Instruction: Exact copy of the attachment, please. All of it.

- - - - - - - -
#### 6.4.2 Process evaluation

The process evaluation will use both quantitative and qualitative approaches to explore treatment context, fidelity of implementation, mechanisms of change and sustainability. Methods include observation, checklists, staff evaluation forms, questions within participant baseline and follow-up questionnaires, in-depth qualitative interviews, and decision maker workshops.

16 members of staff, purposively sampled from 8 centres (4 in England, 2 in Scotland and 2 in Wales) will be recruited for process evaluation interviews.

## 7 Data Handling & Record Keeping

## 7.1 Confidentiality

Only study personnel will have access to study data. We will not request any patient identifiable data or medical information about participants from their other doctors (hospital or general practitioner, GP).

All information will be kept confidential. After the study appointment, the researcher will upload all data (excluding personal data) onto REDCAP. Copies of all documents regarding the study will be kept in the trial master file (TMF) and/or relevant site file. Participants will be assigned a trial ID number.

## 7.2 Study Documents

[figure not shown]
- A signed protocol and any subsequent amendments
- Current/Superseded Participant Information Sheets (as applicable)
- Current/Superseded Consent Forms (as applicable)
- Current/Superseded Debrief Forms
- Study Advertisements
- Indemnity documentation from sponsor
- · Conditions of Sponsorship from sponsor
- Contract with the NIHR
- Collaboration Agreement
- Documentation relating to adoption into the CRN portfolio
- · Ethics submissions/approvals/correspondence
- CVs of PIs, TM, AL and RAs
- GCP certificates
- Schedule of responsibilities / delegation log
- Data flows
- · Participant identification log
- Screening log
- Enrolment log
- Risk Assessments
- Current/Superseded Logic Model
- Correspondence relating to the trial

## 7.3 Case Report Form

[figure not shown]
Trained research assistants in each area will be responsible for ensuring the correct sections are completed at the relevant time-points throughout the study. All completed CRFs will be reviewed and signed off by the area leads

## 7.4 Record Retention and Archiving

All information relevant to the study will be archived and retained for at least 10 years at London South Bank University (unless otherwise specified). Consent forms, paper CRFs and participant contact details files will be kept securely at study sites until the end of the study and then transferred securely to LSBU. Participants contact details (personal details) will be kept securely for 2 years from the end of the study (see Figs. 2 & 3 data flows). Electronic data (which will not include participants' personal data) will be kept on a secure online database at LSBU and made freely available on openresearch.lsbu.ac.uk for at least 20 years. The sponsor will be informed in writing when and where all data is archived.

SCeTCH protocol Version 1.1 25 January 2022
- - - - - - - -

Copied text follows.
#### 6.4.2 Process evaluation

The process evaluation will use both quantitative and qualitative approaches to explore treatment context, fidelity of implementation, mechanisms of change and sustainability. Methods include observation, checklists, staff evaluation forms, questions within participant baseline and follow-up questionnaires, in-depth qualitative interviews, and decision maker workshops.

16 members of staff, purposively sampled from 8 centres (4 in England, 2 in Scotland and 2 in Wales) will be recruited for process evaluation interviews.

## 7 Data Handling & Record Keeping

## 7.1 Confidentiality

Only study personnel will have access to study data. We will not request any patient identifiable data or medical information about participants from their other doctors (hospital or general practitioner, GP).

All information will be kept confidential. After the study appointment, the researcher will upload all data (excluding personal data) onto REDCAP. Copies of all documents regarding the study will be kept in the trial master file (TMF) and/or relevant site file. Participants will be assigned a trial ID number.

## 7.2 Study Documents

[figure not shown]
- A signed protocol and any subsequent amendments
- Current/Superseded Participant Information Sheets (as applicable)
- Current/Superseded Consent Forms (as applicable)
- Current/Superseded Debrief Forms
- Study Advertisements
- Indemnity documentation from sponsor
- · Conditions of Sponsorship from sponsor
- Contract with the NIHR
- Collaboration Agreement
- Documentation relating to adoption into the CRN portfolio
- · Ethics submissions/approvals/correspondence
- CVs of PIs, TM, AL and RAs
- GCP certificates
- Schedule of responsibilities / delegation log
- Data flows
- · Participant identification log
- Screening log
- Enrolment log
- Risk Assessments
- Current/Superseded Logic Model
- Correspondence relating to the trial

## 7.3 Case Report Form

[figure not shown]
Trained research assistants in each area will be responsible for ensuring the correct sections are completed at the relevant time-points throughout the study. All completed CRFs will be reviewed and signed off by the area leads

## 7.4 Record Retention and Archiving

All information relevant to the study will be archived and retained for at least 10 years at London South Bank University (unless otherwise specified). Consent forms, paper CRFs and participant contact details files will be kept securely at study sites until the end of the study and then transferred securely to LSBU. Participants contact details (personal details) will be kept securely for 2 years from the end of the study (see Figs. 2 & 3 data flows). Electronic data (which will not include participants' personal data) will be kept on a secure online database at LSBU and made freely available on openresearch.lsbu.ac.uk for at least 20 years. The sponsor will be informed in writing when and where all data is archived.

SCeTCH protocol Version 1.1 25 January 2022